🔗 Squid configuration: Order Is Important!
- Order is important
- Order is critical
This is by far the No. 1 most repeated comment in the Squid user help lists. Squid with its traditional “Bungled config line” is not exactly helpful either when it comes to notifying what the problem is.
Squid process its config file from the top down. Left to right. Creating internal configuration information as it goes.
To create a metaphor there is a simple everyday procedure one performs to enter a locked door. Unlock, open, and walk through. Get them out of order. For example “unlock, walk, open” is possibly valid. But will result in some pain when actually done that way and will not result in the opener being on the far side of the doorway.
Similarly there are groups of actions which are individually configured in squid.conf. But the order determines what the final situation is.
Modern Squid run multiple modes of operation simultaneously.
The order of http_access forward-proxy and reverse-proxy configuration options determines whether a reverse-proxy website visitor is able to reach the website. They also determine whether that website is able to perform HTTPS, AJAX, JSON, or other advanced website operations beyond plain simple HTTP. see the relevant SquidFaq/ReverseProxy#How_do_I_set_it_up example for specific order details. Generally the reverse-proxy needs to be first.
The order and placement of debug_options directives determines what debug levels are run during processing of the configuration file and later during normal running of Squid.
The order of auth_param program directives determines how Squid reports the authentication options to Browsers. This has visible effects on what type of authentication is performed. see Features/Authentication for details and recommended ordering.
external_acl_type using %LOGIN will trigger authentication challenges if those credentials are not present. The placement of these tests affects which rules around them require authentication.
Similarly acl testing authentication placement left-to-right on their line determins whether the test bypasses, fails or triggers an auth challenges.
🔗 Access Controls
acl definition lines must be specified before any point at which they are mentioned for use.
This goes for each type of access directive. see SquidFaq/SquidAcl#Access_Lists for a list of access types.
The order of individual words on each access control line is even more critical. This can mean the difference between having an access control line match or skip. Or whether Squid can process 300 or 3 thousand requests per second. see SquidFaq/SquidAcl#Common_Mistakes for details on how ordering of individual line words works.
🔗 Major Transaction Milestones
A typical HTTP transaction goes through a sequence of checks and may be shared with external helpers/services. Since these checks and services may modify the transaction and/or its metadata, it is often critical to know the order of their execution. For example, does the request target URI get rewritten before or after the store ID helper runs? There is currently no comprehensive documentation covering every major transaction milestone, but this section may answer many related FAQs.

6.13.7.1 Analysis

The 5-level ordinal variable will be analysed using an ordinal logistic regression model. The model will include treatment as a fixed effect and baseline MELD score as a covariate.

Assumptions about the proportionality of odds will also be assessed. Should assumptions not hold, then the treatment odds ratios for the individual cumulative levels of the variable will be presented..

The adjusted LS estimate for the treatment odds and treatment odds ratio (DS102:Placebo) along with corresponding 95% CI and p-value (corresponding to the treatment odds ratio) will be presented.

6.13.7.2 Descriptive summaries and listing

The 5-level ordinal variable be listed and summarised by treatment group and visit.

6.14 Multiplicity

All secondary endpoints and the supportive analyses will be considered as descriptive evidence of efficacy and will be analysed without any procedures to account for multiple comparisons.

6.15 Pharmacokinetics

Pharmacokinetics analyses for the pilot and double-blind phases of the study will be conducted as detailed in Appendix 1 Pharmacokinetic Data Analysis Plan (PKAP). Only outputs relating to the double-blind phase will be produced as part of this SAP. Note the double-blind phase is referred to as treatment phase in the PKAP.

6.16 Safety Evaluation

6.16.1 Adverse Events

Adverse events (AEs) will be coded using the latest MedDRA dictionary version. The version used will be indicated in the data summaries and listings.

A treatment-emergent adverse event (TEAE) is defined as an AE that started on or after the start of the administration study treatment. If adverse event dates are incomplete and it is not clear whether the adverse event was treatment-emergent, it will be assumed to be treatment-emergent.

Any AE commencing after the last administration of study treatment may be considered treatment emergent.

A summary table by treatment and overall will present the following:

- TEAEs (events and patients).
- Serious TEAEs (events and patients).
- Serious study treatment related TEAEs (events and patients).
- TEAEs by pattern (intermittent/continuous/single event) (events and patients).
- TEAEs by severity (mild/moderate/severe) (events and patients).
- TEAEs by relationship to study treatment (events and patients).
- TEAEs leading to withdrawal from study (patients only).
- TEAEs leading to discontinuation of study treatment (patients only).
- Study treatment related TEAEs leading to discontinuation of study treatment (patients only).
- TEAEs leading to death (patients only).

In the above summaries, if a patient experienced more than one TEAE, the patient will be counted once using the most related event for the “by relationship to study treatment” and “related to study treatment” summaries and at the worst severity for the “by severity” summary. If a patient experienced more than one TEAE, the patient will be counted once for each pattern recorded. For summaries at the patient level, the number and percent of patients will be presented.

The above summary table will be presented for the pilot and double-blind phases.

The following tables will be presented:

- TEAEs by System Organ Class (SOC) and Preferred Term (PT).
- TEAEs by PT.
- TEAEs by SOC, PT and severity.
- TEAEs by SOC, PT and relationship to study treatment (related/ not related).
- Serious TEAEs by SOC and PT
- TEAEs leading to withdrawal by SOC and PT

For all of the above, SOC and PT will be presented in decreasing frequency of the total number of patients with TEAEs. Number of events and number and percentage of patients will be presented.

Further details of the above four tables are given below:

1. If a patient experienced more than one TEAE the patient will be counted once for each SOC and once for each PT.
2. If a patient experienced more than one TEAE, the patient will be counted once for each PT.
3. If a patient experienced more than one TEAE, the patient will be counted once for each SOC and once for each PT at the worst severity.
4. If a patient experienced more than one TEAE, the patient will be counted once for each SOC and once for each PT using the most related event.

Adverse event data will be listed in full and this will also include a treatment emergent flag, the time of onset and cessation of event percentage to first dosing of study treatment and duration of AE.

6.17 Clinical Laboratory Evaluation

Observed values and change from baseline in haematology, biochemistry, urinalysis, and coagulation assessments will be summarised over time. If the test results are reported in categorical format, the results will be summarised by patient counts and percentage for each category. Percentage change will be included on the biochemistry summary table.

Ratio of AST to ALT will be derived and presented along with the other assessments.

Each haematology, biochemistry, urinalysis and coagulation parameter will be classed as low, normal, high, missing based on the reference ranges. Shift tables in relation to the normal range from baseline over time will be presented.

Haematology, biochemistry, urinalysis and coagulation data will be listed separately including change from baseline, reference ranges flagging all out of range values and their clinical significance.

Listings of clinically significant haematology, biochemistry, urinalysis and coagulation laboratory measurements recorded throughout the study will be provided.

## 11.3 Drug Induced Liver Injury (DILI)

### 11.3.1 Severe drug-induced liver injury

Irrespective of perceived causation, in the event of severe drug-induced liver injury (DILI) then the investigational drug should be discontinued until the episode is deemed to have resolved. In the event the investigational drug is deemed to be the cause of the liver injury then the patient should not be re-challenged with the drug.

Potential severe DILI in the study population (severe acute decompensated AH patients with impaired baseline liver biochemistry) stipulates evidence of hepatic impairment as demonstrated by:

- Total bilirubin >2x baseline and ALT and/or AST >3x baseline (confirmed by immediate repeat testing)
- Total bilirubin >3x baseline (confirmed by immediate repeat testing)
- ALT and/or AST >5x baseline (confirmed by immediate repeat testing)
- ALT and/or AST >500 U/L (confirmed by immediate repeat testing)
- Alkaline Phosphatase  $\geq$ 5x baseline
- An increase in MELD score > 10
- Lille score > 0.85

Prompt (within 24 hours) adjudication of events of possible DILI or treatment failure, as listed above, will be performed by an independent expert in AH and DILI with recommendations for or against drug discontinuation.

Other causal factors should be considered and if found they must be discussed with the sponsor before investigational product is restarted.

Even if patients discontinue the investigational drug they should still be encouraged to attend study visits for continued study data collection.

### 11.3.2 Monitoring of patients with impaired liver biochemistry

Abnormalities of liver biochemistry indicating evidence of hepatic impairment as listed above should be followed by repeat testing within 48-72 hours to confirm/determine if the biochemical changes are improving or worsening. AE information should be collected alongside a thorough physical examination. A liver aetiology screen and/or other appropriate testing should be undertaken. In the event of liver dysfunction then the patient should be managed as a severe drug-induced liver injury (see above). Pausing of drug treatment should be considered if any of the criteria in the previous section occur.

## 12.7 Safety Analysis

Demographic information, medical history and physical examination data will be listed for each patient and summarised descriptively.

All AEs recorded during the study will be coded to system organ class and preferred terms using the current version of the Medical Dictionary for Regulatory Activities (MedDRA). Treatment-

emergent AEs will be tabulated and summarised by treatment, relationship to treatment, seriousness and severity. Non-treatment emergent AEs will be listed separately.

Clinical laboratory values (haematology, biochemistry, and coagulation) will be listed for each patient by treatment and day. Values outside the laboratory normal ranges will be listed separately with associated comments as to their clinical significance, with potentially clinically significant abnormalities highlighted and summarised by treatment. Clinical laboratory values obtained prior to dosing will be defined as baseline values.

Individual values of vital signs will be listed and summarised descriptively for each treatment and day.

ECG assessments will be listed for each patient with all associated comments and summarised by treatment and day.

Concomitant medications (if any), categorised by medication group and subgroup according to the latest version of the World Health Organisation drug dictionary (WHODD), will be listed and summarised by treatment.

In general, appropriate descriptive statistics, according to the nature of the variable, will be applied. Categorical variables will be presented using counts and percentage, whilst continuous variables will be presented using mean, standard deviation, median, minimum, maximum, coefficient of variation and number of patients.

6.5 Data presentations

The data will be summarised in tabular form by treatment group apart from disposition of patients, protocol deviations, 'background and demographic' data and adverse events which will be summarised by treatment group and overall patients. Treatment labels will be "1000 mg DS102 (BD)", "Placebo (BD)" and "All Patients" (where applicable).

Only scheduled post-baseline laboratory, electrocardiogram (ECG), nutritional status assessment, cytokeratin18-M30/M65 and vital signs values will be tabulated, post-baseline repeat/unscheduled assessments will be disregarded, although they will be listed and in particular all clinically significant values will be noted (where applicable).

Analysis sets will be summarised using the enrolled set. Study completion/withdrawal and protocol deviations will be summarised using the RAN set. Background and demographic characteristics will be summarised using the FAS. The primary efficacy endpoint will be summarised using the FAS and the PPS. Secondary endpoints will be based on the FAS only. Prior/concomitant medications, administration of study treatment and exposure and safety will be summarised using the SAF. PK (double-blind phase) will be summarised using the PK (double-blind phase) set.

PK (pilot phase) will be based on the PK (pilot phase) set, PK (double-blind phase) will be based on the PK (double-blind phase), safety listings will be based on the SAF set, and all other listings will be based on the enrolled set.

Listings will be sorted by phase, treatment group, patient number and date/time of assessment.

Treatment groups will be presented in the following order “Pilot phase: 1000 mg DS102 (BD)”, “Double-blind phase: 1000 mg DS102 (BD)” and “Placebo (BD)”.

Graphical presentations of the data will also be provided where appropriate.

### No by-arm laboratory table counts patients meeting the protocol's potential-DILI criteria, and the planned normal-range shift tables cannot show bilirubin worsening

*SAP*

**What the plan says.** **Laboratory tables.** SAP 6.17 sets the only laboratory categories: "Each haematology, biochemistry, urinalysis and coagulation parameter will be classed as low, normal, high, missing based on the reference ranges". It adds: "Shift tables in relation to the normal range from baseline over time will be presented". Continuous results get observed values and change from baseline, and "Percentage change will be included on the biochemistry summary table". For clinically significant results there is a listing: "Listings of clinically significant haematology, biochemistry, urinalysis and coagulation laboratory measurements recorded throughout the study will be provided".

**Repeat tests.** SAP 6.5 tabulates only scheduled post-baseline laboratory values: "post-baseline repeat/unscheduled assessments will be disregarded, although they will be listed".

🔗 Callout Sequence
The following sequence of checks and adjustments is applied to most HTTP requests. This sequence starts after Squid parses the request header and ends before Squid starts satisfying the request from the cache or origin server. The checks are listed here in the order of their execution:
- Host header forgery checks
- http_access directive
- ICAP/eCAP adaptation
- adapted_http_access directive
- store_id directive
- cache directive
- ToS marking
- NetFilter (nf) marking
- ssl_bump directive
- callout sequence error handling
A failed check may prevent subsequent checks from running.
A typical HTTP transaction (i.e., a pair of HTTP request and response messages) goes through the above sequence once. However, multiple transactions may participate in processing of a single “web page download”, confusing Squid admins. While all experienced Squid admins know that a single web page may contain dozens and sometimes hundreds of resources, each triggering an HTTP transaction, those multiple transactions may happen even when requesting a single resource and even when using simple command-line tools like curl or wget.
Internal Squid requests may cause even more confusion. For example, when SslBump is in use, Squid may create several fake CONNECT transactions for a given TLS connection, and each CONNECT may go through the above motions. If you use SslBump for intercepted port 443 traffic, then shortly after a new connection is accepted by Squid, SslBump creates a fake CONNECT request with TCP level information, and that CONNECT request goes through the above sequence (matching step SslBump1 ACL if any). If an “ssl_bump peek” or “ssl_bump stare” rule matches during that first SslBump step, then SslBump code gets SNI and creates a second fake CONNECT request that goes through the same sequence again.
Similarly (S)FTP native services have each message in a Stream Transaction translated into various HTTP messages which should go through the above above motions.
Your Squid directives and helpers must be prepared to deal with multiple CONNECT requests per connection.
Some others have a simpler interaction, but ordering is still important.
- refresh_pattern - top down first pattern match wins.
- delay_pools + delay_class + delay_parameters - must be added in that order: pools, class, parameters.
- cache_peer - order of individual cache_peer entries affects selection of default and first-available peer.
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